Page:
Friday, March 7, 2014
Nicole Winfield / The Associated Press
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Pope Benedict XVI, right, and Cardinal Angelo Sodano, Dean of the College of Cardinals, hug each other on Monday after the pontiff announced during the meeting of Vatican cardinals that he would resign on Feb. 28.
AP / L'Osservatore Romano
His conservative vision is a direction his successor will likely continue given that the bulk of the College of Cardinals — the princes of the church who will elect the next pope — was hand-picked by Benedict to guarantee his legacy and ensure an orthodox future for the church.
Benedict relaxed restrictions on celebrating the old, pre-Vatican II Latin Mass. He reached out to a group of traditionalist, schismatic Catholics in a bid to bring them back into Rome's fold. And he issued an unprecedented invitation to traditionalist Anglicans upset over women priests and gay bishops to join the Roman Catholic Church.
In doing so, he alienated many progressive Catholics who feared he was rolling back the clock on Vatican II. He also angered some Jews who equated the pre-Vatican II church with the time when Jews were still considered ripe for conversion and were held responsible collectively for the death of Christ.
Yet like John Paul, Benedict had made reaching out to Jews a hallmark of his papacy. His first official act as pope was a letter to Rome's Jewish community and he became the second pope in history, after John Paul, to enter a synagogue.
And in his 2011 book "Jesus of Nazareth" Benedict made a sweeping exoneration of the Jewish people for the death of Christ, explaining biblically and theologically why there was no basis in Scripture for the argument that the Jewish people as a whole were responsible for Jesus' death.
"It's very clear Benedict is a true friend of the Jewish people," said Rabbi David Rosen, who heads the interreligious relations office for the American Jewish Committee.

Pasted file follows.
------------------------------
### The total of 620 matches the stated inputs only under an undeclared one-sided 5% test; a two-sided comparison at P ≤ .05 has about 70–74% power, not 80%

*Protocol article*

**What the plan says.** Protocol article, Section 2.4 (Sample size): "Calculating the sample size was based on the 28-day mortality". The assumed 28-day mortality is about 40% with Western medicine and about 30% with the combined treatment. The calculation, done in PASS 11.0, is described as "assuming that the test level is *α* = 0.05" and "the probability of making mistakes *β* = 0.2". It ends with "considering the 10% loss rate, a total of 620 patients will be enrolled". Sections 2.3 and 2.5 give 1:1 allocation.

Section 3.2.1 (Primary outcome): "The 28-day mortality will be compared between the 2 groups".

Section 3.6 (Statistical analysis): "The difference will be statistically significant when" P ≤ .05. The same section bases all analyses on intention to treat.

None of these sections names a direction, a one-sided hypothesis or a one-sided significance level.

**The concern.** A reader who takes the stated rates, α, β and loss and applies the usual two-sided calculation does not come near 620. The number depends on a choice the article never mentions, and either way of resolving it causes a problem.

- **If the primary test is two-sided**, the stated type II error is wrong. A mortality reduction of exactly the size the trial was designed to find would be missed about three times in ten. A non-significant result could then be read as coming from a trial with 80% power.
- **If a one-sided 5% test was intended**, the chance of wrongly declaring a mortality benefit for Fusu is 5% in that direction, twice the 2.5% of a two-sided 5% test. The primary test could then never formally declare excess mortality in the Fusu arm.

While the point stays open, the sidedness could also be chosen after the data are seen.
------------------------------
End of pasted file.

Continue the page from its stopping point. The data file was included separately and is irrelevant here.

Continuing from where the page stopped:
During his trip to Poland, Benedict prayed at the Auschwitz-Birkenau death camp — a visit heavy with significance for a German pope on Polish soil.
"In a place like this, words fail; in the end, there can be only a dread silence, a silence which itself is a heartfelt cry to God: Why, Lord, did you remain silent?" he asked.
His 2009 visit to Israel, however, drew a lukewarm response from officials at Jerusalem's national Yad Vashem Holocaust memorial who found Benedict's speech lacking. His call for a Palestinian state also put a damper on the visit.
Jews were also incensed at Benedict's constant promotion toward sainthood of Pope Pius XII, the World War II-era pope accused by some of having failed to sufficiently denounce the Holocaust. And they harshly criticized Benedict when he removed the excommunication of a traditionalist British bishop who had denied the Holocaust.
Benedict's relations with the Muslim world were also a mixed bag.
He riled the Muslim world with a speech in Regensburg, Germany in September 2006, five years after the terror attacks in the United States, in which he quoted a Byzantine emperor who characterized some of the teachings of the Prophet Muhammad as "evil and inhuman," particularly "his command to spread by the sword the faith."
Much of the outrage that ensued from Benedict's interfaith missteps was due to the Holy See's communications problems: The Vatican under Benedict suffered notorious PR hiccups, constantly finding itself slow to react to news and then reacting with muddled messages that required two or three clarifications before getting it straight.
Sometimes Benedict himself was to blame.
In 2009, he enraged the United Nations and several European governments, when en route to Africa, he told reporters that the AIDS problem couldn't be resolved by distributing condoms. "On the contrary, it increases the problem," he said then.
A year later, he issued a revision that seemed to placate liberals while maintaining church teaching opposing contraception: In a book-length interview, he said that if a male prostitute were to use a condom to avoid passing on HIV to his partner, he might be taking a first step toward a more responsible sexuality.
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